Non-Stop Dancing - Weller's ode to Northern Soul All-Nighters:

 "Cause when you're dancing all night long
It gives you the feeling that you belong"

Belonging was something that many of us were looking for back then, and whilst I have to confess that Northern Soul was not something I listened to then (in the past couple of decades or so I have heard a lot that I do like though), and I have never been to such an All-Nighter. I did know a little something of how casting your lot in with a particular style of music gave you that sense of belonging though and that was what I took out of the song for me!

Time For Truth - politics was something Weller even in his younger days never shyed away from and here he tackles the incompetence of the Labour Party ("Uncle Jimmy" being James Callaghan the leader of the party and Prime Minister at the time) and also the drifting towards  "a police state /So you can rule our body and minds" and the Police brutality that led to the Murder of Liddle Towers (a theme that was current in a number of bands at the time and the following years - see this post from last month where I talk a little about the whole Liddle Towers situation). Weller made it abundantly clear what his whole perspective of the situation and the remedy was!:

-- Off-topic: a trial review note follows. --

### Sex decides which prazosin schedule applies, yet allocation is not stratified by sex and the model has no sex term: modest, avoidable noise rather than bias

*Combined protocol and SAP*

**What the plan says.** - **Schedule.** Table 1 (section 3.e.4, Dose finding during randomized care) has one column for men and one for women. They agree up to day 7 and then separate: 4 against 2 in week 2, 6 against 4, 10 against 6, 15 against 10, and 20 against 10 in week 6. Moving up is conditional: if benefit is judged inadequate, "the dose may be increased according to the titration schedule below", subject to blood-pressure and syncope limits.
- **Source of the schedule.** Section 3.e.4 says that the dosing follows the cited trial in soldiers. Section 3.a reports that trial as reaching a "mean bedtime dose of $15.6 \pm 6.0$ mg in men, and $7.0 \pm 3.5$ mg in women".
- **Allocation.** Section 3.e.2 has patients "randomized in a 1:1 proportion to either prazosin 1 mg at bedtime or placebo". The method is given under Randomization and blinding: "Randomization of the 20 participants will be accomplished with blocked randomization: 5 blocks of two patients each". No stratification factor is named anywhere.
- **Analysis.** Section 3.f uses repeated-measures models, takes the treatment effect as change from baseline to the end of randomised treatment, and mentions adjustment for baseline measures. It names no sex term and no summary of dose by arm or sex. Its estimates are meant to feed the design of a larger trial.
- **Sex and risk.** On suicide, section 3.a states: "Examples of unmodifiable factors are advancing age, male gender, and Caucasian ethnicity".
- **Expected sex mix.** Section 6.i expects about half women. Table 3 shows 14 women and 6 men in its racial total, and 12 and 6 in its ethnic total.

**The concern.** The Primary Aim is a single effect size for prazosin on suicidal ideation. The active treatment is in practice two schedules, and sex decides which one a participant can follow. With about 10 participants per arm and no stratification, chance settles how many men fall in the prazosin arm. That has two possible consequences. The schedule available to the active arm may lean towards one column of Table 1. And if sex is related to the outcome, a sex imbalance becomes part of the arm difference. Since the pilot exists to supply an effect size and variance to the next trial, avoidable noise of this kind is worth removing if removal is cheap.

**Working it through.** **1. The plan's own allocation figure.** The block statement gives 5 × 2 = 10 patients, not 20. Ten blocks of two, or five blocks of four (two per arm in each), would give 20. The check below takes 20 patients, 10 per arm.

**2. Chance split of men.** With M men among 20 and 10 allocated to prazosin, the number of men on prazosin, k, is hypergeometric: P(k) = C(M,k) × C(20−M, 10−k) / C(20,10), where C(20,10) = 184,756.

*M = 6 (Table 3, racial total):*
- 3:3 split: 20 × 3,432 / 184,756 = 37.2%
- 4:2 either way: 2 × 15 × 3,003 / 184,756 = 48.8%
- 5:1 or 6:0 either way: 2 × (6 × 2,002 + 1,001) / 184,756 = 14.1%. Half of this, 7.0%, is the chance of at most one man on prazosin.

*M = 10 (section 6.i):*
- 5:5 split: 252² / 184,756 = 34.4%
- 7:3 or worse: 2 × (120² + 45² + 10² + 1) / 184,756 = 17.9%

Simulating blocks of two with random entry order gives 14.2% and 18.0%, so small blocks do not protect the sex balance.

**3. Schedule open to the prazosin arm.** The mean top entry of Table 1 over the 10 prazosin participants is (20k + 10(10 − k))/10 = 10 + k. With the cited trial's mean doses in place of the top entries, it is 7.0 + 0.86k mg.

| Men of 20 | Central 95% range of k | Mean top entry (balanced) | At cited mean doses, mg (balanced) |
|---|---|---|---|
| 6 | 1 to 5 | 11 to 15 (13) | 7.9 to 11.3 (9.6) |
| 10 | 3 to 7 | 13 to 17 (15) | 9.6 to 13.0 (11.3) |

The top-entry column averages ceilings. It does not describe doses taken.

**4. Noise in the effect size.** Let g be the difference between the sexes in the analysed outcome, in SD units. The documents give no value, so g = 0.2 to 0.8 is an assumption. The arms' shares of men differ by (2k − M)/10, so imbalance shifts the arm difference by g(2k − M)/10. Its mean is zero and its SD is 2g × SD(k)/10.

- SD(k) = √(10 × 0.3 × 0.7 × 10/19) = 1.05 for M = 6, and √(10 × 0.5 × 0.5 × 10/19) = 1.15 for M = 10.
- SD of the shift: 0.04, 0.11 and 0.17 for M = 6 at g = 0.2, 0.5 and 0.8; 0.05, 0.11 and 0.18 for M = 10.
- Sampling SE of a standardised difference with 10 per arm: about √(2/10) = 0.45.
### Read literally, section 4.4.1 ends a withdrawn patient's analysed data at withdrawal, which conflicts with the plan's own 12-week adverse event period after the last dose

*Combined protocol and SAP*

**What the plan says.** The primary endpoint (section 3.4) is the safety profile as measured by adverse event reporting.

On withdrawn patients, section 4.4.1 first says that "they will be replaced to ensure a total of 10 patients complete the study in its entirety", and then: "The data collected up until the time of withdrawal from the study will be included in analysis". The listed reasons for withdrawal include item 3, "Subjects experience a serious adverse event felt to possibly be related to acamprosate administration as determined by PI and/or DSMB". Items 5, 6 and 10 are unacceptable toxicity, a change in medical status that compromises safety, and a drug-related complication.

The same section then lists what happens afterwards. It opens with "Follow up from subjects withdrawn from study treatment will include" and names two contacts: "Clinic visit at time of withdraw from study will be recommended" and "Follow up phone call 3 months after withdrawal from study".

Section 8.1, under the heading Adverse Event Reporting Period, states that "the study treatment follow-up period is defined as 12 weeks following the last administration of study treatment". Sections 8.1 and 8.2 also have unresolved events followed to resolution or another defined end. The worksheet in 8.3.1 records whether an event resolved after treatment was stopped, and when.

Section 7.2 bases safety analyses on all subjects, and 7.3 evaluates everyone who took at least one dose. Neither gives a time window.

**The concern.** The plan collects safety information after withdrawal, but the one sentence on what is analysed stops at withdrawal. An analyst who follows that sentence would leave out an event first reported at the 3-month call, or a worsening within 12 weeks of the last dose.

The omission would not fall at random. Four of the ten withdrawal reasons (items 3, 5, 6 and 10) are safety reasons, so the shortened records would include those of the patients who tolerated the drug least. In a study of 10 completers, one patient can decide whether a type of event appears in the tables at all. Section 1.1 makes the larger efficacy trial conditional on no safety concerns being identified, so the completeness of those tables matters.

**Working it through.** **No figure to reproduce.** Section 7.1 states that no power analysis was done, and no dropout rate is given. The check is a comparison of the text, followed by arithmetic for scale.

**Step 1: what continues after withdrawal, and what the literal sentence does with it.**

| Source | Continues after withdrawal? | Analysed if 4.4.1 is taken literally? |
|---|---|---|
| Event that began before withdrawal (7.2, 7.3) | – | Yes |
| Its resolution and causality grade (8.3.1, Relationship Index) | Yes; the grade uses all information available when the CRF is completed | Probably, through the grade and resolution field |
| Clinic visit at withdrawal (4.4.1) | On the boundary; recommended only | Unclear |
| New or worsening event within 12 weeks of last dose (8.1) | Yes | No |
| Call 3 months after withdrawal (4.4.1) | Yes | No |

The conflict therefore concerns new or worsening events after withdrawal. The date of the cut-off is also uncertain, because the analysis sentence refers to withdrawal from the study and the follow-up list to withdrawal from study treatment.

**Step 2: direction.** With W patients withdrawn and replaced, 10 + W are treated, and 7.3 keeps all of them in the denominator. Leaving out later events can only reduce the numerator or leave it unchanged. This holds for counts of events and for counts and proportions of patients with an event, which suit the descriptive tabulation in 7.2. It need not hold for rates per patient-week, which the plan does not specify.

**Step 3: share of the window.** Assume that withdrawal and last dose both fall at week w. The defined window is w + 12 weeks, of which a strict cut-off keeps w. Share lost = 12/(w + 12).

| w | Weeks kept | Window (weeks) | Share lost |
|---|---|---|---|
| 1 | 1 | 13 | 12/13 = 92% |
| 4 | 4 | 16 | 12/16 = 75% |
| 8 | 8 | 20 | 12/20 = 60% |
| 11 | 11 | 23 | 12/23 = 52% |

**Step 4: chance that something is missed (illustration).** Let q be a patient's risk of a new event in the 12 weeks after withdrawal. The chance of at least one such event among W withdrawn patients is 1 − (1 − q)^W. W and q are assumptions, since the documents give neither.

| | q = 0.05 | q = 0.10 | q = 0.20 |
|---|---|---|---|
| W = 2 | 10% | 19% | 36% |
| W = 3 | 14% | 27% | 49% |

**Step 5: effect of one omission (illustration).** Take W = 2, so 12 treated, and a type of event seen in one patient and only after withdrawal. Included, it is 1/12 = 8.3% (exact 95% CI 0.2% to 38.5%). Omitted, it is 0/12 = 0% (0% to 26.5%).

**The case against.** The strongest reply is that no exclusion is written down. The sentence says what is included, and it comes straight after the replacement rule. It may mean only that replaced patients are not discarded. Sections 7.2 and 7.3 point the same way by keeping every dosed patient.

"I bet you sleep at night with silk sheets and a clean mind
While killers roam the streets in numbers dressed in blue
And you're trying to hide it from us
But you know what I mean
Bring forward those six pigs
We wanna see them swing sod high"

Takin' My Love - was the B-Side to the Debut single and is actually an older song, written in 1973 (a co-write with Steve Brookes - though he is uncredited for one reason or another) though you'd never guess it was four years old! There is a little touch of Dr. Feelgood about it only more energetic!